Yes Sesame Street, on air for 45 years on PBS, and a recognised leader in the field of children’s educational programming – not to mention the home of Big Bird, Ernie & Bert and Grover, is on the move.
Yes, the entire street!
For those of us that blanch at the idea of moving one house, the idea of shifting an entire street from one location to another, in this case from PBS to HBO, where new episodes will air from 16 January 2016 – PBS will get those episodes 9 months later as well continuing to be the home of older episodes – must seem positively horrifying.
But the good people at Sesame Workshop seem wholly unfazed the idea, since it will mean a whole lot of extra money going towards their vital goal of educating the world’s children.
“With Sesame Street’s new half-hour format (On PBS they would run an hour long), several other changes will occur along with the show’s move to HBO.
“Perhaps the biggest change is the addition of a new cast member, Nina, a young Hispanic Woman. Cookie Monster will have a brand new segment where he fights crime with cookies. Elmo will move into a brownstone at 123 Sesame Street (which is a big step for Elmo) , Cookie Monster will move into an apartment above Hooper’s Store ( poor Alan), Big Bird will settle into a new nest ( Big Bird doesn’t handle change well) and Oscar will be in a new garbage can . Scheduled to appear in the first group of episodes are Gwen Stefani, Pharell, Alan Cumming, and Ne-Yo. The HBO version of Sesame Street will also feature a new theme song.”
That’s a whole of moving around but the same old Sesame Street and I predict everyone will settle in just fine.
Sesame Street will air all new episodes on HBO from 16 January 2016.
From executive producers Carlton Cuse (Lost) and Ryan Condal (Hercules) comes USA’s newest, highly-anticipated drama COLONY. Set in the very near future, COLONY centers on one family’s struggle to survive and bring liberty back to the people of an occupied Los Angeles. SAG winner Josh Holloway (Lost) stars as former FBI agent Will Bowman and Satellite Award winner Sarah Wayne Callies (The Walking Dead) stars as his wife, Katie, in the series which takes place in a dangerous world of divided ideologies.
While some choose to collaborate with the occupation and benefit from the new order, others rebel and suffer the consequences. After being separated from their son during the invasion, Will and Katie are willing to do whatever is necessary to be reunited with him. Thus, when the powerful Proxy Snyder (Peter Jacobson, House) offers Will a chance to get his son back if he will collaborate with the occupational government, Will and Katie find themselves faced with the toughest decision of their lives. They will have to go beyond whatever they thought possible, risking their lives and their relationship to protect their family (synopsis via official website (c) USA Network)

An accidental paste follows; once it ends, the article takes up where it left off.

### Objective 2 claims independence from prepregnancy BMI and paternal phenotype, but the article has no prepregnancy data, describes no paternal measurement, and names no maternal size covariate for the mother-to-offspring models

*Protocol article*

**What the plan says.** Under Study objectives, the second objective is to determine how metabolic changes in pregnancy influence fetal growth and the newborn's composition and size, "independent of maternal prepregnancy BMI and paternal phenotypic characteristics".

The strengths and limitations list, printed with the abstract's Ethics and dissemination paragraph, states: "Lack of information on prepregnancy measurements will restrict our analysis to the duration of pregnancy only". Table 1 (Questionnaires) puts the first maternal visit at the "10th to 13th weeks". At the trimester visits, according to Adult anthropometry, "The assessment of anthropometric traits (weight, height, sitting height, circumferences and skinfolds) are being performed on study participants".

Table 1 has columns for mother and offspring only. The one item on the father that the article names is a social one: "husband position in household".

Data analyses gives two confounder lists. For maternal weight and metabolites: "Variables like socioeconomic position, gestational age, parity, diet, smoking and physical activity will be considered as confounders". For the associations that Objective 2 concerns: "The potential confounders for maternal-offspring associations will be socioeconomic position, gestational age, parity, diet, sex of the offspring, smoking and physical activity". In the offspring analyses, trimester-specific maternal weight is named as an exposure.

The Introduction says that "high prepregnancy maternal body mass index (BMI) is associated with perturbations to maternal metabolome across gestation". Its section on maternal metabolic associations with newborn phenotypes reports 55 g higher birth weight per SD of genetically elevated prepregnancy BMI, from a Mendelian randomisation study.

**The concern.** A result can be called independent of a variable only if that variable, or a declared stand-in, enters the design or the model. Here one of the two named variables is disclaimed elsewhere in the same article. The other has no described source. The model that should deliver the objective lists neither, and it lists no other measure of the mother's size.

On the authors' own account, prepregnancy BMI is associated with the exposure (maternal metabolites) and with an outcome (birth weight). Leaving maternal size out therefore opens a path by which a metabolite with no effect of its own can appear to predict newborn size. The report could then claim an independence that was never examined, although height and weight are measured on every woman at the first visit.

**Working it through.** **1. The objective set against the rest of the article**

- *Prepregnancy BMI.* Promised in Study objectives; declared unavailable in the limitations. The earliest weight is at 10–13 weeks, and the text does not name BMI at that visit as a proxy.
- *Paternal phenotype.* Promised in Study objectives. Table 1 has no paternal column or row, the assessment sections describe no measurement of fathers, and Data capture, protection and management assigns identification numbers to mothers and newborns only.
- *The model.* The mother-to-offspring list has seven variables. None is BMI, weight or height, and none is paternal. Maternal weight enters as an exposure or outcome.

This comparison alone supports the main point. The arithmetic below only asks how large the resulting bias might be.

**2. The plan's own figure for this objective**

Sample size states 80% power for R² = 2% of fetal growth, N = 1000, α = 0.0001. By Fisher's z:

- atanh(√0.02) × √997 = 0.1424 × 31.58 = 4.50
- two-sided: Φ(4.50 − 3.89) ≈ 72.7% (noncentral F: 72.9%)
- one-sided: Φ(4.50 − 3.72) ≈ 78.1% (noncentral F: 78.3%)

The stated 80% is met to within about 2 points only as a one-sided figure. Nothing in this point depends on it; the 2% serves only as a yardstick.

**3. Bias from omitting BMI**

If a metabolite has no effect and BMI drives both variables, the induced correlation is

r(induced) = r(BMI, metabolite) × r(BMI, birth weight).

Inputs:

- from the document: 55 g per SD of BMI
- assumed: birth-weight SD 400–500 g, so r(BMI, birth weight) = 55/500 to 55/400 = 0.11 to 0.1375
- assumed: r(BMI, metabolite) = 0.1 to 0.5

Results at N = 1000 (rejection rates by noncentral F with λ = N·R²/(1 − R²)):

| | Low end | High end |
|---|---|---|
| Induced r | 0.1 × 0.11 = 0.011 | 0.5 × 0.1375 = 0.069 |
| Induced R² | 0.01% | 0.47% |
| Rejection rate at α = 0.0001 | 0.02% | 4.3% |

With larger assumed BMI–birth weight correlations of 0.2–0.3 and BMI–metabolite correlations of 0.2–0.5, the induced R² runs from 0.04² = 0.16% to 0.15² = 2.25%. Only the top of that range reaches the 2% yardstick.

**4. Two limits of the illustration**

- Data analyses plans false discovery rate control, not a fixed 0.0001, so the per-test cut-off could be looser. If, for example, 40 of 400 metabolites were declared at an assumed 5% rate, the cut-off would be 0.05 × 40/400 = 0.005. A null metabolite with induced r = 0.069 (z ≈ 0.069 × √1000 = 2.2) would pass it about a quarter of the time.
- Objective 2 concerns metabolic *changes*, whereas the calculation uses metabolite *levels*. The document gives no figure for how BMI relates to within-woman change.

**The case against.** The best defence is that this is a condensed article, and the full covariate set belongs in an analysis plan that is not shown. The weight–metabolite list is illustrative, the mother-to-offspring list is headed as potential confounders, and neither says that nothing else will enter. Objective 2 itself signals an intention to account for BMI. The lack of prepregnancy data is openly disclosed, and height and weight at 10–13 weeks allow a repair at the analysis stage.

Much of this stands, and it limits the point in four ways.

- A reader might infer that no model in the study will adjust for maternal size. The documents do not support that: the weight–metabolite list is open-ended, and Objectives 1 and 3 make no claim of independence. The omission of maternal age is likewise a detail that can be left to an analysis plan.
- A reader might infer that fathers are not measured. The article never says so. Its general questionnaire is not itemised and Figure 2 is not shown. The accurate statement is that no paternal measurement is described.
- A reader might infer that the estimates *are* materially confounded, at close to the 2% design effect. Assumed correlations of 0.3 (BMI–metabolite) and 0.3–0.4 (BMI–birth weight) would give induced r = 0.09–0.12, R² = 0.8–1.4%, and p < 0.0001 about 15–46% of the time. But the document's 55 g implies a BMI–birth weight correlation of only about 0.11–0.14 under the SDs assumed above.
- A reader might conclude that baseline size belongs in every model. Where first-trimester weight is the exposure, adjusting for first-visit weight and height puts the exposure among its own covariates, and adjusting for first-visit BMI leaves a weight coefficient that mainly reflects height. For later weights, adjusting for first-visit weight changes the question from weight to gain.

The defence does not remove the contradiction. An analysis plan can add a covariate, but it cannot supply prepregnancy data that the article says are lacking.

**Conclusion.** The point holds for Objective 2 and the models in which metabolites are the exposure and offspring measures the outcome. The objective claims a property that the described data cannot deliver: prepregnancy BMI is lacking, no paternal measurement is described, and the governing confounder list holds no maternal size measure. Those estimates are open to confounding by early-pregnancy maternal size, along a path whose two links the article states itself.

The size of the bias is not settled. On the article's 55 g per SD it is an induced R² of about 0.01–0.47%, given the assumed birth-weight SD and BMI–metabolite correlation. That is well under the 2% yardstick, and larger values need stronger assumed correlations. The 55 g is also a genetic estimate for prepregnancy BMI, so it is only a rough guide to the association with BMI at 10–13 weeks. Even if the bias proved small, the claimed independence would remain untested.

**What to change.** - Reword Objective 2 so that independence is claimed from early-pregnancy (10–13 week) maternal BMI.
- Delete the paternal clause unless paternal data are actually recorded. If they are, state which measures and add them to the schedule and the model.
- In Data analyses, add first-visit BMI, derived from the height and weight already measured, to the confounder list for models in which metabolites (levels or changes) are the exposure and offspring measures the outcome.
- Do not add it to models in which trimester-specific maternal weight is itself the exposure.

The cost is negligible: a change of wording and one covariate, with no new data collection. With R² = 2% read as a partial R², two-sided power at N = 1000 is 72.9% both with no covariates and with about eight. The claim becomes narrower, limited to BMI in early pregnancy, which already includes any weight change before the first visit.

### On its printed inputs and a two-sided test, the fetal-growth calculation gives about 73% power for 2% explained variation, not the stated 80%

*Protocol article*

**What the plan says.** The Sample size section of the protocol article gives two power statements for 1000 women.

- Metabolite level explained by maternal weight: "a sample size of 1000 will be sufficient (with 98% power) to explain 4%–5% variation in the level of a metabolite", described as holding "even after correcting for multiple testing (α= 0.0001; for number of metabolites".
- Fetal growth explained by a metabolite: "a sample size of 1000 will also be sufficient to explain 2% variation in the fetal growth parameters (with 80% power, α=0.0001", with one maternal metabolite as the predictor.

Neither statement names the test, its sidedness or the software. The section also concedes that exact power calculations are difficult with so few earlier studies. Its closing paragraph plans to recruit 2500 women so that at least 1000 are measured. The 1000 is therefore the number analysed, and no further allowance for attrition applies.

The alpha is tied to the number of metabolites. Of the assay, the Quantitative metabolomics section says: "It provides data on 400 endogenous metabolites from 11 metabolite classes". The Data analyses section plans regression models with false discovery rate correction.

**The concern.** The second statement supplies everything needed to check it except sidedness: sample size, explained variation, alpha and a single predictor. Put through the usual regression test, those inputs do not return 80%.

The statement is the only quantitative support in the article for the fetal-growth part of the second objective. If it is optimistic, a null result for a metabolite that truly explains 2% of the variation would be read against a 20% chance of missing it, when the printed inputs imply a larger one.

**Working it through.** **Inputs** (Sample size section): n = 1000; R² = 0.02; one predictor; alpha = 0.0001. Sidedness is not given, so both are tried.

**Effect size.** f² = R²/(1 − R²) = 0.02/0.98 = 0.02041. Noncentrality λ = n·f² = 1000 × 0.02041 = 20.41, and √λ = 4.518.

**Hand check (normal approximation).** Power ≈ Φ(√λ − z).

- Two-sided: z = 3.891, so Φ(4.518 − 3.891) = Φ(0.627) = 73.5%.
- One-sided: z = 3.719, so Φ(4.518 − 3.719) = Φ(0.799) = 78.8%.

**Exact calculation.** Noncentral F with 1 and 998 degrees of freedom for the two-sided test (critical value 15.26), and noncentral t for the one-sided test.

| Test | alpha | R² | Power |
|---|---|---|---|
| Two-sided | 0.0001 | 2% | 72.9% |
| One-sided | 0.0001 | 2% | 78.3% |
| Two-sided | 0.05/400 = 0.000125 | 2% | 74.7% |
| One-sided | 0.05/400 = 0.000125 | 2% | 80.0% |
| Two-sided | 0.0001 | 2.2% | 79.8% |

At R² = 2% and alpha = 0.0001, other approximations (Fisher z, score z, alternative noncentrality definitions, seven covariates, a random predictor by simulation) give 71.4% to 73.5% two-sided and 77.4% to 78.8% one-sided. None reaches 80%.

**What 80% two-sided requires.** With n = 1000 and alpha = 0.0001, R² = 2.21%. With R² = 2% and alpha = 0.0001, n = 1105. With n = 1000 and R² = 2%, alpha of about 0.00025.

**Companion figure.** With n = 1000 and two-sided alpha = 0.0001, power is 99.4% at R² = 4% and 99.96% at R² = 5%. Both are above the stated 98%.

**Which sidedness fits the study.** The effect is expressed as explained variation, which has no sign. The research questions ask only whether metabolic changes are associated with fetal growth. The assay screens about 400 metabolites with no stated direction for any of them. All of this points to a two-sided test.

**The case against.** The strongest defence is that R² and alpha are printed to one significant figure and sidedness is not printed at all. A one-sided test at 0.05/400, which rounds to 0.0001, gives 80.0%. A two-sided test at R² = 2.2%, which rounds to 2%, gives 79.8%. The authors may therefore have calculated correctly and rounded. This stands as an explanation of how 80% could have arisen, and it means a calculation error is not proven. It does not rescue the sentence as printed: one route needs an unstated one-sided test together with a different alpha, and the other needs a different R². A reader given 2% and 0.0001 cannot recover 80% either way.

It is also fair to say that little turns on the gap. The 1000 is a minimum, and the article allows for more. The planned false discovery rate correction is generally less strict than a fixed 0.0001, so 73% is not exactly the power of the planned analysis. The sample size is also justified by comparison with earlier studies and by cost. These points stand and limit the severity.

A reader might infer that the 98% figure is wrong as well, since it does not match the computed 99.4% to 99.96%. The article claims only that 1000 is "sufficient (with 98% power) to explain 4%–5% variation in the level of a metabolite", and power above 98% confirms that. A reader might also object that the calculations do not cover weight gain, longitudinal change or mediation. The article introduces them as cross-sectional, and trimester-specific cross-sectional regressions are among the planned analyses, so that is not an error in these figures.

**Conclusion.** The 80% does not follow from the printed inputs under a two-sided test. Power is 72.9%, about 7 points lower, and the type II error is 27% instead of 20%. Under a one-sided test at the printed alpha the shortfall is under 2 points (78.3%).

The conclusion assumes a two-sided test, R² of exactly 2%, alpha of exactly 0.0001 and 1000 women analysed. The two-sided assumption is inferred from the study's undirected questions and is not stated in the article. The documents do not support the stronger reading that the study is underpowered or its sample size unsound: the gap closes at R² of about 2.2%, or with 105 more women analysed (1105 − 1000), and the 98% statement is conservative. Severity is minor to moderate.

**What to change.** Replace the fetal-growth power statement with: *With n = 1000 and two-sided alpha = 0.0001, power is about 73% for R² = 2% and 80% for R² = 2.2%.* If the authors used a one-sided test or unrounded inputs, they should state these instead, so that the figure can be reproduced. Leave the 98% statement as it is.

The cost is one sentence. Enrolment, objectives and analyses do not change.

It usually only when the rubber well and truly hits the road, when the smallest of decisions come with potentially large, life-changing ramifications, that the average person finds out what they’re really made of.
Of course, we would all like to think we will unhesitatingly choose the better angels of our nature, and defer to the greater good but when push come right royally to shove, those idealistic aspirations don’t always come to fruition.
In Colony, the people of Los Angeles are faced with just such a diabolical choice – fight for their rights, the ones lost with their now-dead democracy, or look after number one and collaborate with a ruling dictatorship, which may or may not be backed by creatures not of this world.
Carlton Cust is at pains to point out, in this case to EW, that Colony is less about the invasion taking place and who may be behind it, and more to do with its consequences, and the invidious position it puts otherwise good people in:
“The story of colonization is really an espionage thriller with a sci-fi backdrop … If you look at the history of the world, almost every country has either been a colony or a colonizer. The social dynamic of one group of people having absolute power over another group of people is something we wanted to explore. We wanted to find a contemporary way to do that.”